Immigrants and Earnings Inequality: Evidence from Hong Kong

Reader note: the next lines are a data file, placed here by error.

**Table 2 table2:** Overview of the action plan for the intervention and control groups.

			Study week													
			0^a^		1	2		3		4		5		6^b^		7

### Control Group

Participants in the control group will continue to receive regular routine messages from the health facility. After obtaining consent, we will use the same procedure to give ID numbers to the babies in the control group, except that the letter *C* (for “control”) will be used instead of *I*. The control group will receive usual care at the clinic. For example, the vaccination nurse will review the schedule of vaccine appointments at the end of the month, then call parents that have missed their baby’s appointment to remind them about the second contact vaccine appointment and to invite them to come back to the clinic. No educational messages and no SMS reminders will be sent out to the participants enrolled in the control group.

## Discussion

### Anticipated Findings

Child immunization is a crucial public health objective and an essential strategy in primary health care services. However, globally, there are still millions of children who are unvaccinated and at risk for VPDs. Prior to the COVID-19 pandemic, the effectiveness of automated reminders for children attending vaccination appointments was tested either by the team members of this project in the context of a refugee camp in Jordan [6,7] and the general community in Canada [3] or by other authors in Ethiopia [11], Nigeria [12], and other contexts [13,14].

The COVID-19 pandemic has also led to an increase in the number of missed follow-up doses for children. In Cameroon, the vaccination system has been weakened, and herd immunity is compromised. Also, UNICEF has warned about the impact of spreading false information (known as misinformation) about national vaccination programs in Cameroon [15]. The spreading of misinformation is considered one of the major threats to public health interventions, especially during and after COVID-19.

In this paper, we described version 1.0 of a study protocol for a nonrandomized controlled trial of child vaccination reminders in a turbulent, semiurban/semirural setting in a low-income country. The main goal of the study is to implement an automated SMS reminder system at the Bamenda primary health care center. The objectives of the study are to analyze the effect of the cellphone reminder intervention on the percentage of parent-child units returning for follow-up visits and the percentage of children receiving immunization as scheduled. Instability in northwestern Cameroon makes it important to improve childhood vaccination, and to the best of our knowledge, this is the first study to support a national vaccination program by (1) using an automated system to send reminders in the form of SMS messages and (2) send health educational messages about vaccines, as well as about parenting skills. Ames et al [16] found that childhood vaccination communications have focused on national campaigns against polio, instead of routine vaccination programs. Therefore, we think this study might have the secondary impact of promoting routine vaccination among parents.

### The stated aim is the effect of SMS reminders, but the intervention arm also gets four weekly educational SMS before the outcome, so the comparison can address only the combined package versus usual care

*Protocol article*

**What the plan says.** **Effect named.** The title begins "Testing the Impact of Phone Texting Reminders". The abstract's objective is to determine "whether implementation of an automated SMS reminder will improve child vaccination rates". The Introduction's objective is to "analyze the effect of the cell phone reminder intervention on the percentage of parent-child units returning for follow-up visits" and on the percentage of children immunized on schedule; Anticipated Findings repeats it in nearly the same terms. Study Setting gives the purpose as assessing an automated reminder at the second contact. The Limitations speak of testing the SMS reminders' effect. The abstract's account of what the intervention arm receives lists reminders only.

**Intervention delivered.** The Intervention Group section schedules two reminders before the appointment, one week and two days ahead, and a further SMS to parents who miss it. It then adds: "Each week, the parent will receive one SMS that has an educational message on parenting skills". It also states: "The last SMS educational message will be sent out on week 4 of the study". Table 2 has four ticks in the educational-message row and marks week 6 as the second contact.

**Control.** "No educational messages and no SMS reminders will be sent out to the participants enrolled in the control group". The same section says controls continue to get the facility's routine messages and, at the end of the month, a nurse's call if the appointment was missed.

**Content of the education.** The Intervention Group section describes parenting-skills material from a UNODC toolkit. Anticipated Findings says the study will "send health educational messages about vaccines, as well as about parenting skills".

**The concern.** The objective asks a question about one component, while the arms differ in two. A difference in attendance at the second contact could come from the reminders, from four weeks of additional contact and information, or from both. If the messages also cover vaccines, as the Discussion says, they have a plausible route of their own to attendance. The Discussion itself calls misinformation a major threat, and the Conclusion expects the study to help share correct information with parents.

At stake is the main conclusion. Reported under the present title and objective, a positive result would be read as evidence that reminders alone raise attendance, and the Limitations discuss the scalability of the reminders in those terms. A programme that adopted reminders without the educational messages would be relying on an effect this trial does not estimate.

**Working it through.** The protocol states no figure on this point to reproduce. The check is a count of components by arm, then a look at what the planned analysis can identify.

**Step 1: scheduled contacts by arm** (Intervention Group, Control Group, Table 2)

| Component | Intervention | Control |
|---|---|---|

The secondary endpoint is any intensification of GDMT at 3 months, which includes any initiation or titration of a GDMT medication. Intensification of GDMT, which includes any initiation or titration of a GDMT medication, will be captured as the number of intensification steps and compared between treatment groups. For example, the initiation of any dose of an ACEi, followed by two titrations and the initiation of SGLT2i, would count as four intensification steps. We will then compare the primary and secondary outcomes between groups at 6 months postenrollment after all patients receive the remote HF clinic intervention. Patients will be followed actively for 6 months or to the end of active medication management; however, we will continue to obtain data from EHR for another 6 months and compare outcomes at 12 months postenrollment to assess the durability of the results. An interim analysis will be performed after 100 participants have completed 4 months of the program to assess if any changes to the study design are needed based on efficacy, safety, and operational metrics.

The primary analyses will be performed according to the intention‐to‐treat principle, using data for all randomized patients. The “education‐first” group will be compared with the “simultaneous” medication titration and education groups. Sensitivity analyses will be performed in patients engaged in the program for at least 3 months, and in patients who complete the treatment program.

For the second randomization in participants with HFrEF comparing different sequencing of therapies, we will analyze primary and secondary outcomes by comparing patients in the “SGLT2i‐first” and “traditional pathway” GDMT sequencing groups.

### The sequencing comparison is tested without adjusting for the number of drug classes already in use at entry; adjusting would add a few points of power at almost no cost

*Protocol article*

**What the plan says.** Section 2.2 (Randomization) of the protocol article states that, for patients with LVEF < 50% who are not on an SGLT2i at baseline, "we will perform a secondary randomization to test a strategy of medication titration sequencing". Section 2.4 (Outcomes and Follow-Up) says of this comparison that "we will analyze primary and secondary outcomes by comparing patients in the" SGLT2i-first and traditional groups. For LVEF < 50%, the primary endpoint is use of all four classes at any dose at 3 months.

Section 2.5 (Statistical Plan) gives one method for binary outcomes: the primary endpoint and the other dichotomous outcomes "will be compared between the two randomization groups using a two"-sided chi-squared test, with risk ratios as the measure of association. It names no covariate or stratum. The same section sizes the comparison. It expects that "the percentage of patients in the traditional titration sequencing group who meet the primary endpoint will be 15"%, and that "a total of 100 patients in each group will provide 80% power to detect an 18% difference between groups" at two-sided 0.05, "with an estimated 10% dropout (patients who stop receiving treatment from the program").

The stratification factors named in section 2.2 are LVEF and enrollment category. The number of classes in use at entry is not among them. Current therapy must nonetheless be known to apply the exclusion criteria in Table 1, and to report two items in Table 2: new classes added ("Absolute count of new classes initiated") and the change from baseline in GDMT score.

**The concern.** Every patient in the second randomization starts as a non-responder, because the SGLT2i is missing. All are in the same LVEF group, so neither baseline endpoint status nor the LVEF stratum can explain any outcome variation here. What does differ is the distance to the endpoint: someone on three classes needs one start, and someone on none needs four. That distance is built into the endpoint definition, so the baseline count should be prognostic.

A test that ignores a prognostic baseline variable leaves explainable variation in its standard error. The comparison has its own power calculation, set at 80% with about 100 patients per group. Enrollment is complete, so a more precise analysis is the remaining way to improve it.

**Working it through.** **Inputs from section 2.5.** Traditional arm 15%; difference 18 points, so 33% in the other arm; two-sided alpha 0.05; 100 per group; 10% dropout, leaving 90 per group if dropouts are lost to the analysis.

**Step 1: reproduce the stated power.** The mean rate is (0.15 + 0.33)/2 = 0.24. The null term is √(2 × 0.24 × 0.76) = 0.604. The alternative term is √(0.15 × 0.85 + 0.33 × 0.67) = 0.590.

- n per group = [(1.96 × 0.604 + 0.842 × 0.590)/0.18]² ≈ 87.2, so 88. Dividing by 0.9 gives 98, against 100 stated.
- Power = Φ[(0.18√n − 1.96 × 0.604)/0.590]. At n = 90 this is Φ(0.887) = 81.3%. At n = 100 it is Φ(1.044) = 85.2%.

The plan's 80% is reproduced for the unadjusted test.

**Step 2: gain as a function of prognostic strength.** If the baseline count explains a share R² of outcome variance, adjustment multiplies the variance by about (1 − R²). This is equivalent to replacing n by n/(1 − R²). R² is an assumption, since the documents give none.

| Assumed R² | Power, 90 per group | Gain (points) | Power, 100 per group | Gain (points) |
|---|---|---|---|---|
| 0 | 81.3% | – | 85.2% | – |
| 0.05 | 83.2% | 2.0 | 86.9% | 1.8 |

Using data from 1991 to 2006 in Hong Kong, this paper documents how the distribution of workers’ earnings and the inequality of immigrants’ and natives’ earnings changed over time. We decompose earnings inequality to explore how the changes in immigrants’ share of the labor force have affected earnings inequality. We find that the increase in overall inequality can be explained by the increase in the within-group variance of natives. A nonnegligible part of the increase in inequality for women is due to the expansion of between-group variance caused by the large inflow of low-income immigrants from developing countries.
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